Simply by virtue of being there early for the Updike/DFW panel, I squeezed in more talks this year than previous years when I came in later. If there's one thing I thought could be improved about those, it's that some of the panel topics were not very useful or weren't what the panelists really wanted to talk about. I don't know how authors or commentators are grouped for these talks, but it wasn't always clear whether they really wanted to talk about that or something else.

To take an example of an event I still enjoyed: The "Literature in a Digital Age" consisted of Times critic Dwight Garner (who also wrote a book about book advertising in America), the yesterday-quoted John Freeman (who also wrote a book called THE TYRANNY OF E-MAIL) and Sarah Schmelling, a new author whose book OPHELIA JOINED THE GROUP MAIDENS WHO DON'T FLOAT adapts classic literature to the Facebook status-feed format. The way it played out was that Freeman would say something like "Authors are not meant to be public personas" and criticize new-media publicity, and then Schmelling would say "Well, I use those things, they've turned out all right for me." Then Garner would say something about how Alfred Kazin caused the trend of literary celebrity, and no one would dispute it so they would just end there till Maud Newton (very capably) jumped in with a new topic.

I think Schmelling was a little uncomfortable, as anyone might have been, speaking for The 21st Century Author; perhaps adding another author up there, a blog-to-book adapter or someone else who had run more online publicity, would have struck a better balance. Freeman was on fire, though, so maybe it wouldn't have helped.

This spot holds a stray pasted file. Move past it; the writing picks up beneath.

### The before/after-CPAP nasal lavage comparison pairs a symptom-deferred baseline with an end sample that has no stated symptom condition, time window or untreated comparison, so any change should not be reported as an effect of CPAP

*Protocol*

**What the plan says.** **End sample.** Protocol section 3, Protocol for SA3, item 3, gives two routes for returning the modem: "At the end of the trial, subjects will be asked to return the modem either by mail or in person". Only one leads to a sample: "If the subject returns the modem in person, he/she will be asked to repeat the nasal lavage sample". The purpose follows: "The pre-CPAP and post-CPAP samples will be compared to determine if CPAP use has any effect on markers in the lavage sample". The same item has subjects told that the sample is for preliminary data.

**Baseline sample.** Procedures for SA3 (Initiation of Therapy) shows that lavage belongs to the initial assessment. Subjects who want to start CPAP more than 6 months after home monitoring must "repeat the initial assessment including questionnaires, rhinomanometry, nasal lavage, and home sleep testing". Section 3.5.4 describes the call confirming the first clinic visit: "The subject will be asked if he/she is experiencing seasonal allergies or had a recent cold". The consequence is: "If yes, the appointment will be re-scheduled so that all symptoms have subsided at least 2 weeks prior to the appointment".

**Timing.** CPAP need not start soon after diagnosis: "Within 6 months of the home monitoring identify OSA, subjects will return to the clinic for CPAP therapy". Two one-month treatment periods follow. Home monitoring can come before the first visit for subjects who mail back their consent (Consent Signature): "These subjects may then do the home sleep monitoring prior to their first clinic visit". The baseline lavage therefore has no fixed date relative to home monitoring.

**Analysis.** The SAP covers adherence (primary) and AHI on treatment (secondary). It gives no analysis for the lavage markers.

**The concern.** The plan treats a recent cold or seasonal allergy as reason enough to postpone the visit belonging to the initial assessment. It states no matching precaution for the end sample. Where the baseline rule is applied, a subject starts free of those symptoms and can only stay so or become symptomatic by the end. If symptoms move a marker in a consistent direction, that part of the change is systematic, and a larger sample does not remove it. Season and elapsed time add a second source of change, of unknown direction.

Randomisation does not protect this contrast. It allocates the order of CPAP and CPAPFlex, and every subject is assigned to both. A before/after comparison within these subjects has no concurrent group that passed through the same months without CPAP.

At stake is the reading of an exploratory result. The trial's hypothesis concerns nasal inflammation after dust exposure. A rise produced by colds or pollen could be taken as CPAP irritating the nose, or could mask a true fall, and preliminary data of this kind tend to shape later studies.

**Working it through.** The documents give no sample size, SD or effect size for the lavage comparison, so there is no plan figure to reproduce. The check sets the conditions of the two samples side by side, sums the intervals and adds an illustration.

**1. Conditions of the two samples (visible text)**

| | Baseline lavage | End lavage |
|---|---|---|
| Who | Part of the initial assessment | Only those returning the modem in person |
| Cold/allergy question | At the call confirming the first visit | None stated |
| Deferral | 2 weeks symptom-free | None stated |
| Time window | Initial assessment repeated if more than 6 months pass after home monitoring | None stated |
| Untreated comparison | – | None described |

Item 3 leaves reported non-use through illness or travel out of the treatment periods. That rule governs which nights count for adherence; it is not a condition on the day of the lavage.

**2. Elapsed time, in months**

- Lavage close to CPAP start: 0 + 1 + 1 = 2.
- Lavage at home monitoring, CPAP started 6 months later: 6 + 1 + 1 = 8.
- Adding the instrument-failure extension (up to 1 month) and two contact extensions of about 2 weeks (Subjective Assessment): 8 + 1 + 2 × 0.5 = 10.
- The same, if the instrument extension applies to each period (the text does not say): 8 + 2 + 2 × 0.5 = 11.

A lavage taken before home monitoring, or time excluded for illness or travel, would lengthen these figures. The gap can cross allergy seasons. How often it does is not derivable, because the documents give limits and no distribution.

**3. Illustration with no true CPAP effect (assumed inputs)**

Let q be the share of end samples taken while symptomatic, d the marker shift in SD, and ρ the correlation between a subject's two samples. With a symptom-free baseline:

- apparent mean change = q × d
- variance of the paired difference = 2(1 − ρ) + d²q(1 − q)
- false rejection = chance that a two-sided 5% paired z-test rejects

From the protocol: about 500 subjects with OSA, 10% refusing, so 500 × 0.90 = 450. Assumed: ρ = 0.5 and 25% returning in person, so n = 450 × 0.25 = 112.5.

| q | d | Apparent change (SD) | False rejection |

I didn't hit a lot of the booths, and I didn't get to the all-new Comic-Con section of the fest, although I saw someone reading a collection by Kate Beaton of Dude Watchin' With The Brontës fame and it made me happy. If you went, what was your favorite event? What authors are you looking forward to checking out now?

Publishing Apocalypse

Dan Brown's THE LOST SYMBOL comes out today. OMFG. No one will ever buy or read another book again!! Let's panic!!!

In lieu of reading the actual spoilers, I'm sticking to my prediction from four months ago. I didn't use the Slate Dan Brown generator to come up with that, but it's fun to play with anyway.

I hope everyone associated with Brown's publisher, agent, assistant and movie franchise is taking the day off to drink Hypnotiq in a bubble bath.

But to plug a book that I will actually read -- Jon Krakauer's long-awaited WHERE MEN WIN GLORY: THE ODYSSEY OF PAT TILLMAN hits shelves today. Such is my confidence in the author, I pre-ordered this book; haven't read a word, but you should all go out and buy it anyway.

14 September 2009

As Heard At The 2009 Brooklyn Book Festival

Six panels and two fun events later...